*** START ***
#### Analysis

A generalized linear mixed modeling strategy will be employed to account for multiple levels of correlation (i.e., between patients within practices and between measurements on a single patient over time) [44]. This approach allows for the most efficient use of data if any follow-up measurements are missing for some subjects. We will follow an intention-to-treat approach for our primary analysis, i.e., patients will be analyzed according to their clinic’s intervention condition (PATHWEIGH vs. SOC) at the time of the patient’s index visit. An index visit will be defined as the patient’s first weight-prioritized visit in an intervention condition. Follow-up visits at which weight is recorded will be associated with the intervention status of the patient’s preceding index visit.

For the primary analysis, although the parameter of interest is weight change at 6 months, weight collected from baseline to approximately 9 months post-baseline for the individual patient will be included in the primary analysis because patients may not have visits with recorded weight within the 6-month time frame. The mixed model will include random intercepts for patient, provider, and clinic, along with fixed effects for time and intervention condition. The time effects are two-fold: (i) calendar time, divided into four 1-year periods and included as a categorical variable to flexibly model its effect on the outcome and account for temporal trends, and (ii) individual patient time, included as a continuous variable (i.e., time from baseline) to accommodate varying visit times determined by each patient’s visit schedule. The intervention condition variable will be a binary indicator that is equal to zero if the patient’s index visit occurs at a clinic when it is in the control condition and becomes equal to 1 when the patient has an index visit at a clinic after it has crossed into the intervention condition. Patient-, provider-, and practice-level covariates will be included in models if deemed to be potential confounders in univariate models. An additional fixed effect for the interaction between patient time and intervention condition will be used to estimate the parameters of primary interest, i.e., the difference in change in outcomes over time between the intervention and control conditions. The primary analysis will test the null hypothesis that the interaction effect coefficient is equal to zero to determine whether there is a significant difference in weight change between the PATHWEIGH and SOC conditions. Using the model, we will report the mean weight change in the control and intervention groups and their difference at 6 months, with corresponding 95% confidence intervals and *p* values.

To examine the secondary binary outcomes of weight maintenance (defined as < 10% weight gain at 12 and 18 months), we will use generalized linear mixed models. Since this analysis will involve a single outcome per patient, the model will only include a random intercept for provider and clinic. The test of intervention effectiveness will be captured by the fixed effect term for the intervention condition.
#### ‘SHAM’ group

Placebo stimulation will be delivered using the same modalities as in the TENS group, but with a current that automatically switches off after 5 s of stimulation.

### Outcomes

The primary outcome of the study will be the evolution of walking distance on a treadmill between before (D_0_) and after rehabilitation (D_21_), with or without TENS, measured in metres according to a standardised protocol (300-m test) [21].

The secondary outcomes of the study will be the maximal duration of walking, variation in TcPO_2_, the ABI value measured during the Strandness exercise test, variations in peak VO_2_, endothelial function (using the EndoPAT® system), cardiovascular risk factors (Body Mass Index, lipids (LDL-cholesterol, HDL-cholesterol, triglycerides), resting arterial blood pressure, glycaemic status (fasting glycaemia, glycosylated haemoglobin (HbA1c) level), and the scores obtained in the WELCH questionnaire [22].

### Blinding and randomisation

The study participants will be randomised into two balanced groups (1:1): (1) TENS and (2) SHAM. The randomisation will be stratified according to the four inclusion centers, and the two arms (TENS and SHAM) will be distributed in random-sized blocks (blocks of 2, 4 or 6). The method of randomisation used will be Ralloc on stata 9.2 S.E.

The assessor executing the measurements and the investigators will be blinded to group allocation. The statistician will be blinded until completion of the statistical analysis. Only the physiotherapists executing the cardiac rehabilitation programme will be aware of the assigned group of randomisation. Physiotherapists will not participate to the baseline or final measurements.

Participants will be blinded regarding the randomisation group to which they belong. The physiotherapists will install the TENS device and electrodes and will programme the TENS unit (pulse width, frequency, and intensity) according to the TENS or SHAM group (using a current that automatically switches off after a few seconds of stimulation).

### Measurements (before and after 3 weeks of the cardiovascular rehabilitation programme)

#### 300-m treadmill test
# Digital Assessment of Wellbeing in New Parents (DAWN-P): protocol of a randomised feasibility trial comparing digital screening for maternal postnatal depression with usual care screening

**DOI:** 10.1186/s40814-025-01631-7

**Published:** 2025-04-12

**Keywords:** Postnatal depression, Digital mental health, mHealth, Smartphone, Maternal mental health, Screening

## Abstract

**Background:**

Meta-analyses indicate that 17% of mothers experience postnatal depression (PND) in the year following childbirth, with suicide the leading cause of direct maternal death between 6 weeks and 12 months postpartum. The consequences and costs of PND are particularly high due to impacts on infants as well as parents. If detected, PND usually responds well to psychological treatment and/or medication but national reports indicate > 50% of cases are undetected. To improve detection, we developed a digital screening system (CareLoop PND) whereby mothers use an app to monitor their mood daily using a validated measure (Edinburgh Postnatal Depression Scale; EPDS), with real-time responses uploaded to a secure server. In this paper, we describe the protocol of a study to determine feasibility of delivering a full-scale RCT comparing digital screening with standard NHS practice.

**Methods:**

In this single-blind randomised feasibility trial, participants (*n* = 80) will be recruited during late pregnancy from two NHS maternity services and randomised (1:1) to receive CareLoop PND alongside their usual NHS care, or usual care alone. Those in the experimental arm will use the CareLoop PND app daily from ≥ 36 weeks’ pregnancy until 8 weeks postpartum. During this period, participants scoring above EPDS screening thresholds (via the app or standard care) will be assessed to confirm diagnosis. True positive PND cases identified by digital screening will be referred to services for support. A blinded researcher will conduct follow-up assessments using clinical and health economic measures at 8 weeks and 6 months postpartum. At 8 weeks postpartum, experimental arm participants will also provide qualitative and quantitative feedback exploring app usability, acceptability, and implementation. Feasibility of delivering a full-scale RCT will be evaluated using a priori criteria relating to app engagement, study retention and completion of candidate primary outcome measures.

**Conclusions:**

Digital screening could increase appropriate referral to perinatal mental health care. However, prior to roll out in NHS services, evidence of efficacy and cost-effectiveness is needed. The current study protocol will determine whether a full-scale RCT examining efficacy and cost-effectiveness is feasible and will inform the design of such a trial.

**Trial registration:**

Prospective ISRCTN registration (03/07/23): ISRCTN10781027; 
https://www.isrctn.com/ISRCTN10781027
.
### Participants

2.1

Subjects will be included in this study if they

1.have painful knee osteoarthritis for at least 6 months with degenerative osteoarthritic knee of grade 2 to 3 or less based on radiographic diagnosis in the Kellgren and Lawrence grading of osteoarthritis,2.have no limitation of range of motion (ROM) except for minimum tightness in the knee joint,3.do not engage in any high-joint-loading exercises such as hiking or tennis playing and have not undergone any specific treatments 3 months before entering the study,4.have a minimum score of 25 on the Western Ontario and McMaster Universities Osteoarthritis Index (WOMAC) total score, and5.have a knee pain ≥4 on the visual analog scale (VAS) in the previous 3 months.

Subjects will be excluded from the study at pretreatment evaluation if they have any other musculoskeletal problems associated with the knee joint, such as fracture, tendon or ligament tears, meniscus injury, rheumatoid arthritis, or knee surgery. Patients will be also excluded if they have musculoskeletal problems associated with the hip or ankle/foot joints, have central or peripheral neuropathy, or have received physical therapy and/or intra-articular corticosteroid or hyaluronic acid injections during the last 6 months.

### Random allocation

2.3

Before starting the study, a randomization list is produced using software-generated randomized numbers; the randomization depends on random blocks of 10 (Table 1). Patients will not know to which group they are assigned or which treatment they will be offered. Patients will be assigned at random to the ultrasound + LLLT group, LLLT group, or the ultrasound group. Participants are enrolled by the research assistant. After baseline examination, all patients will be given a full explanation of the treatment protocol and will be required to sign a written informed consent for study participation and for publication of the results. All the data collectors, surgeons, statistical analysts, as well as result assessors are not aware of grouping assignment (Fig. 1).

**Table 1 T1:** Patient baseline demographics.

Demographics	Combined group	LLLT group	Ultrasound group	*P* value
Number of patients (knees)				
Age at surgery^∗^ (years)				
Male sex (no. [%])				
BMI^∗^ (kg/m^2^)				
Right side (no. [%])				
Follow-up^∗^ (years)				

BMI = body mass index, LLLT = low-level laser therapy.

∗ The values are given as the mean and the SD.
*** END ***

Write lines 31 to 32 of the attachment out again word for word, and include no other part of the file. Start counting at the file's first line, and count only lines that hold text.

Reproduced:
### Participants

2.1